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Archive for May, 2011

"Boy writing © Greg Mitchell"Here is the winning Under 7s story from our autumn 2011 writing competition. You were asked to write a story about something to do with cooking.

A reminder: always check the rules of the competition. If you don’t stick to the rules, we have to disqualify your entry and that makes us sad!

Under 7s winner: O Small (WA)

THE BALLISTIC CHEF

Once there was a chef, a crazy chef. He was so crazy that if someone ordered pizza he would give them pasta instead. But one day he said “I’m going to make myself a coffee. I love coffee it’s my favourite thing.”

So he went to the cupboard and got out what he thought was coffee beans. The milk was real, but the coffee beans were really poisonous sultanas.

“ARGOOWY!!!!! I used the poisonous sultanas” and he flew up to heaven never to be crazy again, still wearing his chef’s hat.

Enter our winter writing competition. Entries close 29 July 2011.

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"Boy writing © Greg Mitchell"Here is the winning Under 9s story from our autumn 2011 writing competition. You were asked to write a story about something to do with cooking.

A reminder: always check the rules of the competition. If you don’t stick to the rules, we have to disqualify your entry and that makes us sad!

Under 9s winner: G Oakley (WA)

THE MAGIC STEW

Once upon a time there lived a girl named Misty. Misty lived with only her mother.

One day Misty’s mum was making a stew.

But then all of a sudden there was a cry from the kitchen. It was Misty’s mum. Misty ran to the kitchen as fast as she could. And there right in front of her mum was the stew, but the stew didn’t look like a stew it looked like a monster.

Misty asked her mum what she did to the stew but her mum just said ‘I just put this sauce in that a stranger gave me’ said her mum.

After Misty’s mum said this Misty was just about to ask her mum about the stranger but before she could say anything the stew monster tried to jump on her. All of a sudden Misty found herself being chased by the stew monster.

As Misty was running very fast she had an idea. Misty remembered that stew goes rotten in the sun so Misty made the stew monster chase her outside into the bright sun then Misty quickly ran inside and locked the doors. As soon as Misty locked the doors she sat down and asked her mum about the stranger her mum had met. Her mum said she had a big wart on her nose.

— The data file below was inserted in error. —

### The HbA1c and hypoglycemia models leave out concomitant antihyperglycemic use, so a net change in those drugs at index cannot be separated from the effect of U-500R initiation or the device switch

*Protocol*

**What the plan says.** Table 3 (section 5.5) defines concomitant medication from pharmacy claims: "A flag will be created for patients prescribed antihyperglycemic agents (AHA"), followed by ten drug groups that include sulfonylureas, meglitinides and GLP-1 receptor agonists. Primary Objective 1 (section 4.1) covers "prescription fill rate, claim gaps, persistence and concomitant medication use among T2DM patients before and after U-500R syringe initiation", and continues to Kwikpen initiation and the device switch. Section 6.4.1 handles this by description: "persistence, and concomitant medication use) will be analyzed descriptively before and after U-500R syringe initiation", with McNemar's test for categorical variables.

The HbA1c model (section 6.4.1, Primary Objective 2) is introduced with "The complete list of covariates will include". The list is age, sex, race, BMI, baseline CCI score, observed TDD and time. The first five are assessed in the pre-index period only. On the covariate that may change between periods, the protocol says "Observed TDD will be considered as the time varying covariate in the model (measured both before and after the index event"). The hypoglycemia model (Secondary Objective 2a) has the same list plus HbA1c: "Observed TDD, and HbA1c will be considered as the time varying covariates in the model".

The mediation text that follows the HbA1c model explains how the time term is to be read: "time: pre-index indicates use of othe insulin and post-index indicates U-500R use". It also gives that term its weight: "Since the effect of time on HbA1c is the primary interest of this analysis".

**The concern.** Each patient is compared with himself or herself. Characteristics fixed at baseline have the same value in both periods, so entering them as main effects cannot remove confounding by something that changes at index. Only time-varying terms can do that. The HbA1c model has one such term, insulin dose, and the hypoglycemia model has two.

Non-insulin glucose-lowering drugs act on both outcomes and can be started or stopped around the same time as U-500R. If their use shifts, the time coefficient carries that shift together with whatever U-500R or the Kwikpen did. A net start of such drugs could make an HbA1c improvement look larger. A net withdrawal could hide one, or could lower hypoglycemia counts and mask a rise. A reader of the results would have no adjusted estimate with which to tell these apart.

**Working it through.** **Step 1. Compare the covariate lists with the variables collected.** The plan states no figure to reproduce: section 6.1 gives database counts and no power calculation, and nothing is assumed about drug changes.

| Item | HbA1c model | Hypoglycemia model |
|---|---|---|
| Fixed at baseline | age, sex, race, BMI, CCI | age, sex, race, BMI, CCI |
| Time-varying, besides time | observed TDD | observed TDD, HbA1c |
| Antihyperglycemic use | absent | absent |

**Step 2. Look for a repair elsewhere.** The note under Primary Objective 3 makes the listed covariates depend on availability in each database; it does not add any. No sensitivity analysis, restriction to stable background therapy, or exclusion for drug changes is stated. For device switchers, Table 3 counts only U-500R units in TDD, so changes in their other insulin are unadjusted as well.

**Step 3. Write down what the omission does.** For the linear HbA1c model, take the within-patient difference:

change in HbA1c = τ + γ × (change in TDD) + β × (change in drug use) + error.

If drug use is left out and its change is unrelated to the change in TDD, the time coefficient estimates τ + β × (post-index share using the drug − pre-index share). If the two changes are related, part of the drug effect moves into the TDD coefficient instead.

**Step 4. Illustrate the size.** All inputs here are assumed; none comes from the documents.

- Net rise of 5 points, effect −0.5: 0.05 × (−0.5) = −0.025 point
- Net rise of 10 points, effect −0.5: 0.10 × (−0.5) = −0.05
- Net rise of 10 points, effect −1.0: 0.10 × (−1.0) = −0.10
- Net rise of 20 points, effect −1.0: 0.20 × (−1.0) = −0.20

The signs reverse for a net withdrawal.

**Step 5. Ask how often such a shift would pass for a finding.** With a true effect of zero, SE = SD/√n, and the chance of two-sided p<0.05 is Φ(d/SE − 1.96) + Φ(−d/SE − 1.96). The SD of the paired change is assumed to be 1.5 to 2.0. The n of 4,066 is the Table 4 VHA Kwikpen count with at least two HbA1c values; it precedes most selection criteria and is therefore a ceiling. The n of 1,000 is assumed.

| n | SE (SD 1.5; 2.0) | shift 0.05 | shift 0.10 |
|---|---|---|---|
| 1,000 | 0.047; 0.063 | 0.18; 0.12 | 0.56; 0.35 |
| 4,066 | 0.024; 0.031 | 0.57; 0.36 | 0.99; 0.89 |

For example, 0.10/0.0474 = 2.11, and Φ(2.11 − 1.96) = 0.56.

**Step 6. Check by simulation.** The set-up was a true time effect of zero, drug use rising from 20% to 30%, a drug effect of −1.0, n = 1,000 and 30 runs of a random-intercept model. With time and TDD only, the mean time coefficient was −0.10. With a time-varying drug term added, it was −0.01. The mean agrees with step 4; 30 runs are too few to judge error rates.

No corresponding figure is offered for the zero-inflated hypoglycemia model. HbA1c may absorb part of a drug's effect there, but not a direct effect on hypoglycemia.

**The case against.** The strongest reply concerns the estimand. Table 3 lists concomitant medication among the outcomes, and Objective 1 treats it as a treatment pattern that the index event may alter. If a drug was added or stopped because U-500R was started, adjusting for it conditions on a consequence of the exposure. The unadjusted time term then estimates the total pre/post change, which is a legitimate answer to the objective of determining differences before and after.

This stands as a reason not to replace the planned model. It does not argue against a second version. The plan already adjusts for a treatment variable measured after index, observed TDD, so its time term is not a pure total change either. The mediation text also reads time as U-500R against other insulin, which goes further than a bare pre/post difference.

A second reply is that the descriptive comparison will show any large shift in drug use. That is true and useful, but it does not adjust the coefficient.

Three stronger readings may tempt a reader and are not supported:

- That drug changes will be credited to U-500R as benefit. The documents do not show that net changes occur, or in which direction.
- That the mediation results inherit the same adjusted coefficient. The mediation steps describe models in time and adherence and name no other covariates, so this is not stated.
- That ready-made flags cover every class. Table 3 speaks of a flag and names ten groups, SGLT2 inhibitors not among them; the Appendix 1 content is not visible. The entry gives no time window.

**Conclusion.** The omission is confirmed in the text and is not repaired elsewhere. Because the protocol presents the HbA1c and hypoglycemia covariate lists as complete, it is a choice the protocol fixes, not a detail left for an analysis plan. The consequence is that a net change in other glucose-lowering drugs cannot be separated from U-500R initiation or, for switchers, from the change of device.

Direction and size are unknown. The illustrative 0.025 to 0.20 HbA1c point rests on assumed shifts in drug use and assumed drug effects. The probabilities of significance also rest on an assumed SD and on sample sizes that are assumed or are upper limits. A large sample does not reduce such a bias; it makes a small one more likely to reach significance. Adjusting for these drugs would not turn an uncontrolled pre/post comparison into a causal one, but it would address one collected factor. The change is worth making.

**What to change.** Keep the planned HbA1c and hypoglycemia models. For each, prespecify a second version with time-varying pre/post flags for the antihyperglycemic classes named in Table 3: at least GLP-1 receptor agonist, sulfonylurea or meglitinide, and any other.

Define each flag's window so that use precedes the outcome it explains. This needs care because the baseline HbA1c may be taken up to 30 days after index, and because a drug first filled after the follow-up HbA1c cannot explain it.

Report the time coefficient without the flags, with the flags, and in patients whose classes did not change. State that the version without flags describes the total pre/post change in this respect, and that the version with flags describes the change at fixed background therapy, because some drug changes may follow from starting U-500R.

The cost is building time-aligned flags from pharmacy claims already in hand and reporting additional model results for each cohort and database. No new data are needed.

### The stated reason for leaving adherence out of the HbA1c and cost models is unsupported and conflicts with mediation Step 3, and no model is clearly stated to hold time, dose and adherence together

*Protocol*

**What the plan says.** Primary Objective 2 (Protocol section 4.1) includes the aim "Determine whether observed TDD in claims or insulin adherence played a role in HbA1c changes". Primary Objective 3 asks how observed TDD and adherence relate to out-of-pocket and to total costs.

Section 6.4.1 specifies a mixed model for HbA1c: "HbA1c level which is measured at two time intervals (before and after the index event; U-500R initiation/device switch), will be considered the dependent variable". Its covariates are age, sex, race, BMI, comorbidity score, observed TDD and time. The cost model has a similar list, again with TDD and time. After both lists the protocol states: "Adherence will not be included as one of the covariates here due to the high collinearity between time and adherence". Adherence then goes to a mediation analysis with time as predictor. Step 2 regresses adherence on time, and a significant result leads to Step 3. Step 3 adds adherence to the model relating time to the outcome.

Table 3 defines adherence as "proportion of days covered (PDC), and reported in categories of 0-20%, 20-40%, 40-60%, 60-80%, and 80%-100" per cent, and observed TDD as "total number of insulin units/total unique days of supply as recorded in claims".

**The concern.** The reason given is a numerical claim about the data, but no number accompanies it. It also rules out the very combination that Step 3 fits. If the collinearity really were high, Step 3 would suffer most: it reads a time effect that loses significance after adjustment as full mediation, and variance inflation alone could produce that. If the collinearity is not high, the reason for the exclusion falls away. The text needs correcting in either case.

Misty started to laugh, ‘Oh mum’ she said, ‘you bought something off the witch who lives outside of town.’

Misty and her mum both looked outside to find the monster but all they found was a puddle of stew.

Enter our winter writing competition. Entries close 29 July 2011.

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"Boy writing © Greg Mitchell"Here is the winning Under 12s story from our autumn 2011 writing competition. You were asked to write a story about something to do with cooking.

A reminder: always check the rules of the competition. If you don’t stick to the rules, we have to disqualify your entry and that makes us sad!

Under 12s winner: R Mukherjee (NSW)

JUST BELIEVE IN YOURSELF

No, Amanda!” Kathleen groaned to her friend, “I am not entering!”

“Oh, Kath! Everyone is entering. It’s just for fun, after all!”

Kathleen watched her brown hair ripple out in the breeze. After a moment she replied quietly, “I’m hopeless at cooking.”

 

Amanda had piercing green eyes and she fixed them determinedly on Kathleen. “You are not! It’s just a Cupcake Competition, Kathy! C’mon, we are entering!”

She leapt out of the pool, grabbed her towel and strode away. Before she left she yelled over her shoulder, “Just believe in yourself!”

 

Two weeks later, Kathleen and Amanda were ascending the steps to Harrow Hall, where the Cupcake Competition was to be held. Kathleen was so reluctant Amanda practically had to drag her along. Amanda loved cooking and decorating, but Kathleen was different. She loved reading. Her favourite genre was crime fiction and she adored puzzling out mysteries! As a result, she’d become exceptional at finding lost things! But reading couldn’t help her now. This was a cooking competition. Kathleen knew she couldn’t do it. She was about to let her team down—and embarrass herself. Oh, what was she doing here?!

 

Jeanie and Maria, who went to school with Amanda and Kathleen, joined the girls at a bench. The workbench was full of icing, sprinkles and flour. It was a mess!

“Ladies and gentlemen!” the announcer cried, “Are you ready?!”

 

No, I’m not! Kathleen whined to herself. She spied Tom Wright at another bench. They were school enemies. Great! This really would give him something to snigger about! “You have fifteen minutes to make a batch of four cupcakes,” the announcer continued, “so manage time effectively! On your marks, get set … go!”